It is wheat harvest time in eastern Montana. We have spent most of our lives on the Front Range and in the mountains of Colorado, so we are much more familiar with the process of cutting hay than that of harvesting wheat.
There is a large wheat field that can only be accessed by driving through 7th Ranch RV Camp. Three times a week we run up and down the road to that field. So we were very interested when we learned that the harvesters would be driving through the RV park to do their work.
Last Sunday, soon after the cattle roundup was completed, we saw the harvesting equipment drive in. To us, it seemed like an awful lot of equipment for what appeared to be a small field.
On Monday and Tuesday mornings, the harvest crew drove in at about 8 am. On Wednesday we saw part of the equipment being driven out. A number of large grain trucks had been filled with wheat. Later that day, John and I talked to a man (we guess he owns the wheat field) and he said they harvested 71,000 bushes of wheat up there.
On Thursday we watched several large flat-bed trucks drive up to the field, then return with huge round bales of straw.
According to the Big Horn County News on July 30, “Dryland wheat harvest is in full swing with winter wheat doing well, Scott Schubert (of Big Horn Ag Services) said. ‘We’re coming in at anywhere from 40 to 70 bushels per acre with the average being about 50-60 bushels per acre.’…According to the United States Department of Agriculture, Big Horn County has about 134,000 acres of wheat being grown.” This story would indicate that nearby field we saw being harvested was somewhere between 1000 and 1775 acres.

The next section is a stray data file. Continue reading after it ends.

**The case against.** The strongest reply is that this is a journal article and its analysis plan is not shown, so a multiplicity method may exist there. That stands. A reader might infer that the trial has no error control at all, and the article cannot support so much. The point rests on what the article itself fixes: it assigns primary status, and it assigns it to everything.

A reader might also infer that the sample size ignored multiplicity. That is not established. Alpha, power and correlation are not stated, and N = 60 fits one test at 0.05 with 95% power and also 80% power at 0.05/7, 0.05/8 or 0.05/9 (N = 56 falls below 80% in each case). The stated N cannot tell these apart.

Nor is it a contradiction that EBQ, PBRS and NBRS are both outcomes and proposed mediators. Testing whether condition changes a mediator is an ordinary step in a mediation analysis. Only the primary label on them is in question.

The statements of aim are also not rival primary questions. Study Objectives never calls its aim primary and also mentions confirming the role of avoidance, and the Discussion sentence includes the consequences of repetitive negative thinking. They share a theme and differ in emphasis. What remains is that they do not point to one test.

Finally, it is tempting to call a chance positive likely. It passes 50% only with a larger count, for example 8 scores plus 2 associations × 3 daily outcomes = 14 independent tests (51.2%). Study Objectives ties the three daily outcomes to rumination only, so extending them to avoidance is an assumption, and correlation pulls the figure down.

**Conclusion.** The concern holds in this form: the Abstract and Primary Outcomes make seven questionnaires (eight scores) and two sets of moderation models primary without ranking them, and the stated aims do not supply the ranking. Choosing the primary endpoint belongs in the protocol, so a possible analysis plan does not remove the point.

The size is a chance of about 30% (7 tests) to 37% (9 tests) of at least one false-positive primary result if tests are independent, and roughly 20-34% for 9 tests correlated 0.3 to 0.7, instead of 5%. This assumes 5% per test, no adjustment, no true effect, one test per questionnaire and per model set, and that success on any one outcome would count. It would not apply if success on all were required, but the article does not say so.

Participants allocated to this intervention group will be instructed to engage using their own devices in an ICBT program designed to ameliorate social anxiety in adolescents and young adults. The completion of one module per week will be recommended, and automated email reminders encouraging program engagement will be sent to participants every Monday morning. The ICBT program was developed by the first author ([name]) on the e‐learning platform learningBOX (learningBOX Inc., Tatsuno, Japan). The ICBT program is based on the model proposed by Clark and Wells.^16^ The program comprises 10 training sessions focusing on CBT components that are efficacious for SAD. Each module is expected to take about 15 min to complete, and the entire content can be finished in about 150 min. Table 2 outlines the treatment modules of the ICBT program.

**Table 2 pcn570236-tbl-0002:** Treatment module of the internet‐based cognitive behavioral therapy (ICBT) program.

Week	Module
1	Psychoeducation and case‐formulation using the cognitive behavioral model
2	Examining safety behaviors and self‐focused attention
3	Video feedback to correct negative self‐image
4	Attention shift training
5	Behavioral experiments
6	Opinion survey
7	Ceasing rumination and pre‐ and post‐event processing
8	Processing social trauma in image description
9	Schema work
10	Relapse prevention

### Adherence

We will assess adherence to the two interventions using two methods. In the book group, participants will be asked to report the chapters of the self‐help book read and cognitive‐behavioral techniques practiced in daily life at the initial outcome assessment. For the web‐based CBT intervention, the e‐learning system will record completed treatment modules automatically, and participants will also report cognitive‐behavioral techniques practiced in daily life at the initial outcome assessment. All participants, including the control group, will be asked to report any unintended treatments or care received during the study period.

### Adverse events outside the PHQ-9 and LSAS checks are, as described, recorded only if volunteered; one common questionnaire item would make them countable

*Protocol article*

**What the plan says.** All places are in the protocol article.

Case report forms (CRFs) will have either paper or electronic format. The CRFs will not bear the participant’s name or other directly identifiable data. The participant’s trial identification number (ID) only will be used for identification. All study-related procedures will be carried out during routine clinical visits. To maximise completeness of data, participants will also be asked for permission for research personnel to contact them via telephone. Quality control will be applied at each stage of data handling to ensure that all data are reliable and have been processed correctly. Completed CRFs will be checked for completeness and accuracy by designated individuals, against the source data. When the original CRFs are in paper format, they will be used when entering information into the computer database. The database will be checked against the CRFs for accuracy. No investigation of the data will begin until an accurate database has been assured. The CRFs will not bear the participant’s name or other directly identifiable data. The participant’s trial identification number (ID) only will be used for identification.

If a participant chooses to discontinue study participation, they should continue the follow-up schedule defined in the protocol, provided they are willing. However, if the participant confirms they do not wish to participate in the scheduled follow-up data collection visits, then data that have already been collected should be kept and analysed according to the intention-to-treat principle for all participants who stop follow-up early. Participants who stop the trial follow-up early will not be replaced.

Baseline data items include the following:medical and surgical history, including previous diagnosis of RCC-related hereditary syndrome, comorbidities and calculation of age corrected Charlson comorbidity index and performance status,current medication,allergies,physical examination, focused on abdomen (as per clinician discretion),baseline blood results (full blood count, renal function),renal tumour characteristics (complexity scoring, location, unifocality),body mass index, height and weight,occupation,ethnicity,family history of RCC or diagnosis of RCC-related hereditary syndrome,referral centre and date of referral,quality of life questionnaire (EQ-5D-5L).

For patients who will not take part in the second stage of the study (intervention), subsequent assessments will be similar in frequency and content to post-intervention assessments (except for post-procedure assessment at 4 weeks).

Being city-slickers, we don’t know much about wheat and straw. For those of you who are like us, I include the following question and answer I found on the internet.
Dear Twig: What’s the difference between hay and straw?
Hey, good question. Often the words “hay” and “straw” are used interchangeably. But hay and straw aren’t the same thing. If you’re a farmer, a horse or a cow, the difference is especially important.
To explain: Hay is made out of grasses and legumes (plants like clover and alfalfa). Farmers grow these plants in fields; cut the plants down a couple times a summer; dry them out; then roll, wrap or cram them into bales. (Imagine mowing a really tall lawn then rolling the clippings into a really big Ding Dong.) Hay is full of nutrients, and farmers feed it to their livestock.
Straw, on the other hand, is made of the leftover stalks of plants like oats and wheat and barley. The hollow stalks are left behind when the seeds of the plants are harvested. The stalks are cut and dried and baled. The result, voila, is straw. Straw has fewer nutrients than hay but is light and warm and absorbent. It’s best for livestock bedding, not food.
There you are, fellow city-slickers. We all learned something this week.